Indiana Law Targets 'Explicit' Books A new Indiana law — due to take effect July 1 — would force any bookstore that sold even one book that could be broadly described as "sexually explicit" to pay a $250 license fee and be classified as an "adult bookstore."
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Indiana Law Targets 'Explicit' Books

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Indiana Law Targets 'Explicit' Books


Indiana Law Targets 'Explicit' Books

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In Indiana, a new state law is designed to give local communities a heads up if an adult store is moving into the area. By adult, we mean stores that sell stuff not suitable for kids. The law hasn't gone into effect yet, but it's being criticized for unintended consequence. Nearly all bookstores in Indiana would be labeled as quote, "vendors of sexually explicit products."

From member station WFIU in Bloomington, Adam Ragusea has a report.

ADAM RAGUSEA: The story of Indiana's new law regulating sellers of sexually explicit material begins here, along Interstate 65, about halfway between Indianapolis and Louisville, Kentucky, where an adult superstore called The Lion's Den has been under siege for - how many days, Rob?

Mr. ROB PATTERSON (Volunteer, War-Line): Thousand and seven days.

RAGUSEA: Rob Patterson is one of about 50 volunteers with an anti-pornography group called War-Line. They've been out here every day since this store opened. When a customer pulls into the parking lot, his crew springs into action.

Mr. PATTERSON: This one's going to go in. First thing I'm going to do is get a picture of the plate, we're recording. Welcome to the Web site. Would you give us a smile, please?

RAGUSEA: That's right. If you visit the Lion's Den outside of Uniontown, Indiana, there's a good chance your face will end up on the Internet. But War-Line's beef is more with the store than with its customers. Nearby residents feel they were deceived by the proprietors, who told local officials they were building a convenience store. By the time it took shape as the adult emporium that it is today, it was too late.

State Representative TERRY GOODIN (Democrat, Indiana): Unfortunately, in certain parts of the state, the zoning laws and regulations aren't very strict.

RAGUSEA: This is where State Representative Terry Goodin comes in.

State Rep. GOODIN: I just felt a sense of outrage. The surrounding neighbors were good to these folks, and then they deceived them and lied to them. That's just not right.

RAGUSEA: So Goodin authored a bill that requires anyone who wants to start or relocate a business selling material deemed sexually explicit to register with the Indiana secretary of state. There's also a $250 registration fee. The bill sailed through the state legislature earlier this year, but now it's being challenged in federal court. Daniel Conkle teaches Constitutional law at Indiana University Bloomington. He thinks Representative Goodin's law is too broad to pass a First Amendment test.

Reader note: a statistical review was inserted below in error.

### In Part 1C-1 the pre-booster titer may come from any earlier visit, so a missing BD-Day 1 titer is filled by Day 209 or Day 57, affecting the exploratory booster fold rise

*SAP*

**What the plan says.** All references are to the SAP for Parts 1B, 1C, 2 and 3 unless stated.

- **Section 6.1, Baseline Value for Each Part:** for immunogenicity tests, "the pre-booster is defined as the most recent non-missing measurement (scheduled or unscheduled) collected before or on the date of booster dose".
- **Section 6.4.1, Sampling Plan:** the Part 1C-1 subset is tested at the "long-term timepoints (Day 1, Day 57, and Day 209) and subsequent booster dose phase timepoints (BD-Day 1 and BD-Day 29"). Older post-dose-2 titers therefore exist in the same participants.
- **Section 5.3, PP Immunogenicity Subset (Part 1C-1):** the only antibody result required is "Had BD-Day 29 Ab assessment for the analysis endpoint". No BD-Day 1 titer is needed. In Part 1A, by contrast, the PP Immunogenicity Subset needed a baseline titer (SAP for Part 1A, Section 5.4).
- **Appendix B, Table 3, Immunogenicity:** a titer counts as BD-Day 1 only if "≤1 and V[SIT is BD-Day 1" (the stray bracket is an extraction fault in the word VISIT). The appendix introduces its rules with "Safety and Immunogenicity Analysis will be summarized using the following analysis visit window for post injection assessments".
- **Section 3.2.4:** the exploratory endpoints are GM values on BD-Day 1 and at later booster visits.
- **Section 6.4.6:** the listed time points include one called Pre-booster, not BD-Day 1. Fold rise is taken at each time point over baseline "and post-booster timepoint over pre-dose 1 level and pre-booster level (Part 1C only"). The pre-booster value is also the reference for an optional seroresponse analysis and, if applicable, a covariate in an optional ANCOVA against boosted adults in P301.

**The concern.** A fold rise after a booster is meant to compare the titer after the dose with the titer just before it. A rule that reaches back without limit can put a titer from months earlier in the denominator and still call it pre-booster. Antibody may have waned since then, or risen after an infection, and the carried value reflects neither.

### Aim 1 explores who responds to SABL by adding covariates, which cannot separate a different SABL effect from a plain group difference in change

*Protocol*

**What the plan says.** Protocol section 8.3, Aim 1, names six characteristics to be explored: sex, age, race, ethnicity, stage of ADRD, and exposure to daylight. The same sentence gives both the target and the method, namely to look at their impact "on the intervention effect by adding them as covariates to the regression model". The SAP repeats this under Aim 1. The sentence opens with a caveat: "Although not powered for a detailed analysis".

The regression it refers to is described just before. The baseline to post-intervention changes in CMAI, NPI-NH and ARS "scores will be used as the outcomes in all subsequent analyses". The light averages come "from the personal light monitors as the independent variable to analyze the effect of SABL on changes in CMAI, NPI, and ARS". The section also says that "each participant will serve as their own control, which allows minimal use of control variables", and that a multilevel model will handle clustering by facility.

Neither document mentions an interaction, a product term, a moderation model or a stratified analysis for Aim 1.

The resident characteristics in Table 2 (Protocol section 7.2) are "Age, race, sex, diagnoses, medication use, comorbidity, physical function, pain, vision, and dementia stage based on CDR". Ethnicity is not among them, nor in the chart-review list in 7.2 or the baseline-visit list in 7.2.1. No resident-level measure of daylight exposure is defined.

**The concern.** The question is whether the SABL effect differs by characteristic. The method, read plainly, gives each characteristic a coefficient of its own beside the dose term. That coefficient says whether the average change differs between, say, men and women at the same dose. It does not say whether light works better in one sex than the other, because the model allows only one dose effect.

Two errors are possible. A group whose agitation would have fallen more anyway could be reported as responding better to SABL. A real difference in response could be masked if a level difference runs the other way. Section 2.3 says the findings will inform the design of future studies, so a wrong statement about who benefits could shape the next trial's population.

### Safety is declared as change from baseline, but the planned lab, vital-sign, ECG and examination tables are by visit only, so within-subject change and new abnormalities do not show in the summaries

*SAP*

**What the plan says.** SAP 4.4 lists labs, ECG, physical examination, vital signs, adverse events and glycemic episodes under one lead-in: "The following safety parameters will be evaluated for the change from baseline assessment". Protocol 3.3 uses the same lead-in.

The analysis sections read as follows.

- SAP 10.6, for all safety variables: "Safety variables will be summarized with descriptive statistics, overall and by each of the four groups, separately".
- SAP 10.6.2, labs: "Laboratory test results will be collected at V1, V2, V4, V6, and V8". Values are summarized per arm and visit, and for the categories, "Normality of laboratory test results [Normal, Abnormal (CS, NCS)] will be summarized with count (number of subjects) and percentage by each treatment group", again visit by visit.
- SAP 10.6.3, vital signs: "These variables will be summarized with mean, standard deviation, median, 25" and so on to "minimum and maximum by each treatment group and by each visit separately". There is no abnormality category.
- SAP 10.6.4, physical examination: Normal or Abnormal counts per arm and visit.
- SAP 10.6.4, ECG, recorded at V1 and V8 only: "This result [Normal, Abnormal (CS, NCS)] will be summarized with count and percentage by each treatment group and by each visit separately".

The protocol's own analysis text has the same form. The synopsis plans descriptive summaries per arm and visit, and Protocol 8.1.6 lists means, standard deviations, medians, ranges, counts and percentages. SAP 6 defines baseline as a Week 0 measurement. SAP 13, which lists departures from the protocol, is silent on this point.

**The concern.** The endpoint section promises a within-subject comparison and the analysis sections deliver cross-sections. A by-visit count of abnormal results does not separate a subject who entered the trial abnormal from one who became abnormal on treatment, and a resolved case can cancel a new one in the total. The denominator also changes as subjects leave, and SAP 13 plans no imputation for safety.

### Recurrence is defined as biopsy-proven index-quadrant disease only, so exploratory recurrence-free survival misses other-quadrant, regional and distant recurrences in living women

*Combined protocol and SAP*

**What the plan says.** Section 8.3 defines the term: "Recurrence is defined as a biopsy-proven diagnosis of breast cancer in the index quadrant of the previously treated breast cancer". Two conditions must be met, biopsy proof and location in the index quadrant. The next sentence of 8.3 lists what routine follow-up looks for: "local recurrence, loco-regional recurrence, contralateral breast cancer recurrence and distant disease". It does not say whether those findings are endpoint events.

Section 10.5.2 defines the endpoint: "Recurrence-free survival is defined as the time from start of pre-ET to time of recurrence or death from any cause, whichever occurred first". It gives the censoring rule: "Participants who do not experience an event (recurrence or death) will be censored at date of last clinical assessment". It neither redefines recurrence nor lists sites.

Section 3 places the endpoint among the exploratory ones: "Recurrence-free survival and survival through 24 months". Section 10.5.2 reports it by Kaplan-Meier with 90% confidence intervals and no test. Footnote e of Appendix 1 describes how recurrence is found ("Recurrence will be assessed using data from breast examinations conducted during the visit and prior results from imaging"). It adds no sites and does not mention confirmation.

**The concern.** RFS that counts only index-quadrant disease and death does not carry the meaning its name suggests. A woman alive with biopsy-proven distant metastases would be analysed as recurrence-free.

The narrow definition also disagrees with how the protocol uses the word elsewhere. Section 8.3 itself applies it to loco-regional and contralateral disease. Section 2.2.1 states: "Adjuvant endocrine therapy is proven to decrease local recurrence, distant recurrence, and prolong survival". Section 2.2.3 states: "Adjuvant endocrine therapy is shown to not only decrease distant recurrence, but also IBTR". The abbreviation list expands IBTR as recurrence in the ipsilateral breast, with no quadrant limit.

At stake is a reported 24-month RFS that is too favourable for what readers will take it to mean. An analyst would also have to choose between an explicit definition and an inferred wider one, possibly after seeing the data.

Professor DANIEL CONKLE (Constitutional Law, Indiana University Bloomington): It doesn't require that the business predominantly focus on sales of sexually explicit material. It could be almost anything that is sexually explicit in any way, the kinds of things that might be sold at almost any time of stop and go place, bookstores. All kinds of things of things would be covered by this.

(Soundbite of phone ringing)

Ms. ABBEY FRIEDMAN (Proprietor, Boxcar Books): Boxcar Books.

RAGUSEA: This volunteer-run community bookstore in Bloomington is a party to the lawsuit against Goodin's bill. Proprietor Abbey Friedman worries she may get hit with a Class B misdemeanor if she doesn't pay her 250 bucks to register as a seller of adult materials.

Ms. FRIEDMAN: We definitely have books in the store that have nudity and sexual conduct. "Our Bodies, Ourselves," for example, is a really, really popular women's health book.

RAGUSEA: Back in front of the Lion's Den, Rob Patterson says everybody knows what kind of business this law is really targeting.

Mr. PATTERSON: All this is is a law to say tell the truth. Sexually oriented businesses have a right to exist, but they don't have a right to exist everywhere.

RAGUSEA: So much of this argument is about Indiana's image. At Boxcar Books, Abby Friedman thinks laws like this one only reinforce a perception of Indiana as a Bible-thumping backwater.

Mr. FRIEDMAN: It's a astonishing that in 2008, a bill like this could get passed.

RAGUSEA: ACLU lawyers are asking for an injunction before the law goes into effect July 1st. Representative Goodin says he'll probably tweak the language and try again next year.

For NPR News, I'm Adam Ragusea in Bloomington, Indiana.


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